Goma, Democratic Republic of Congo, Oct 10 – At least 10 people were killed in clashes between the army and suspected Ugandan rebels in east DR Congo, a local activist said Monday, in an area that has suffered a string of massacres since 2014.
The rebels of the Allied Democratic Forces, a partly Islamist armed group of Ugandan origin, are accused of a litany of human rights abuses and being involved with kidnappings and smuggling.
“Suspected ADF attacked Beni from the north overnight… Eight civilians were shot dead, a soldier was killed and a suspected ADF militant was also killed,” the local civil society leader, Gilbert Kambale, told AFP.
“The armed forces of the DRC intercepted the ADF and in the exchanges of fire civilians and soldiers were killed,” said the army’s spokesman in the region Mak Hazukay by telephone.
“Workers from Beni town hall are currently transferring the bodies of the suspected ADF (member) and eight other bodies to a large vehicle,” Rossy Mupenda, a motorcycle taxi driver who was assisting with the operation, told AFP.
– Human rights violations –
Various rebel groups operate in the region around the town of Beni, an area plagued by violence fuelled by ethnic rivalry and disputes over the right to exploit local mining and forest resources.
The area has witnessed a series of mass killings that have claimed more than 700 lives since 2014.
The gruesome August slaying of 51 people in the town of Beni touched off mass street protests against the government of the Democratic Republic of Congo for failing to protect the population from the armed rebel groups that plague the region.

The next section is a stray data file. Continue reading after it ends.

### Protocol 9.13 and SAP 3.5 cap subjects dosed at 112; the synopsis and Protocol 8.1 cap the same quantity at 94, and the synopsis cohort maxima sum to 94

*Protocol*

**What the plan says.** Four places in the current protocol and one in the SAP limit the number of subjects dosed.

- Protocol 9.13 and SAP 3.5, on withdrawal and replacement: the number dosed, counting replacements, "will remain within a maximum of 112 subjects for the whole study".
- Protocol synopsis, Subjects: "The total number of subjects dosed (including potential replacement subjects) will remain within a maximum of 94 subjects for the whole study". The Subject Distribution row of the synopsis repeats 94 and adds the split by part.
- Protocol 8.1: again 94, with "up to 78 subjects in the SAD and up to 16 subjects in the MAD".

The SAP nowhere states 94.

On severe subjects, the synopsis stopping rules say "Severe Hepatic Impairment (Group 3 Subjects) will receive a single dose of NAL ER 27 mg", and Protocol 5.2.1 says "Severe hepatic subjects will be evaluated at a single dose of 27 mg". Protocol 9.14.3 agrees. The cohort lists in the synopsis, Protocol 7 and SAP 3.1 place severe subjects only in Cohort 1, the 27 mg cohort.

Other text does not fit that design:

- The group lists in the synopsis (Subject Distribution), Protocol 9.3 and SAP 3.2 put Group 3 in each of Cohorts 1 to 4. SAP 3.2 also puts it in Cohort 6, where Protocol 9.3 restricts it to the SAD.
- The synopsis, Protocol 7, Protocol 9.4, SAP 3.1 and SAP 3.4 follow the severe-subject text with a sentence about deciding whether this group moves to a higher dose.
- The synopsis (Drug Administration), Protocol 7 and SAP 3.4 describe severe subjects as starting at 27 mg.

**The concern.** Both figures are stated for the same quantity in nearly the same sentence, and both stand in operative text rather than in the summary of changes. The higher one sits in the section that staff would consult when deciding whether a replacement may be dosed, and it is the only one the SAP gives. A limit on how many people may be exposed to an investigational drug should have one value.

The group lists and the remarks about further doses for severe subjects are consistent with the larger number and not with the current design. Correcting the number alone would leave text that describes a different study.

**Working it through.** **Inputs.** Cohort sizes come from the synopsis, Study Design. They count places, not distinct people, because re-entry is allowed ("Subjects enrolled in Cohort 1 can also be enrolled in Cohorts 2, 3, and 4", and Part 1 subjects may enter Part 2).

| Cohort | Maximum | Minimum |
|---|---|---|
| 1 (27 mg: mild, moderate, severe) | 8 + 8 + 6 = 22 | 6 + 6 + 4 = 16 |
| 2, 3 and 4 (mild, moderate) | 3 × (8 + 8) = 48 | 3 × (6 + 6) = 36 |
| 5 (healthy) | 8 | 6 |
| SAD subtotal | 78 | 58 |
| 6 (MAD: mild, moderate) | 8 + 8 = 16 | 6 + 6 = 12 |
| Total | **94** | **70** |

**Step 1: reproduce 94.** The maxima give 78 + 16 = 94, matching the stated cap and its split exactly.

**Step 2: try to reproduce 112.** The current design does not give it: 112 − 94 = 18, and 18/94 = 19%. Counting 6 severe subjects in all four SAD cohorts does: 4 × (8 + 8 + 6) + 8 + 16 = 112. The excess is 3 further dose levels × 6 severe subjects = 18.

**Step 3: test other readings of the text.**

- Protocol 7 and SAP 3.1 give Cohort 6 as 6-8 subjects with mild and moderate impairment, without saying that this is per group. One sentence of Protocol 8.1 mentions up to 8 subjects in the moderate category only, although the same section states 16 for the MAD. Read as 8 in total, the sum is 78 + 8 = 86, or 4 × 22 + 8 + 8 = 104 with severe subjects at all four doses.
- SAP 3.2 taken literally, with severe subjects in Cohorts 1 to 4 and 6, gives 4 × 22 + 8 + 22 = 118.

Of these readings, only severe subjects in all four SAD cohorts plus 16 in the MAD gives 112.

On Friday, US-based rights group Human Rights Watch criticised the government for failing to protect the people of the Beni region and called on authorities to develop “a new strategy to protect civilians” in the area.
In March, a report by the Congo Research Group at New York University claimed that soldiers from the regular army had also participated in some of the killings.
The violence in the east adds to existing tension in DR Congo, where fears are mounting that President Joseph Kabila plans to hold on to power after his second mandate expires in December.
A wave of deadly clashes pitting police against demonstrators hit the country in late September, as the opposition demanded Kabila’s resignation.
The US Treasury subsequently placed two of Kabila’s top allies on its sanctions blacklist, tying both to rising political violence and human rights violations.
The United States has warned of the threat of more violence in the vast mineral-rich nation of 70 million people.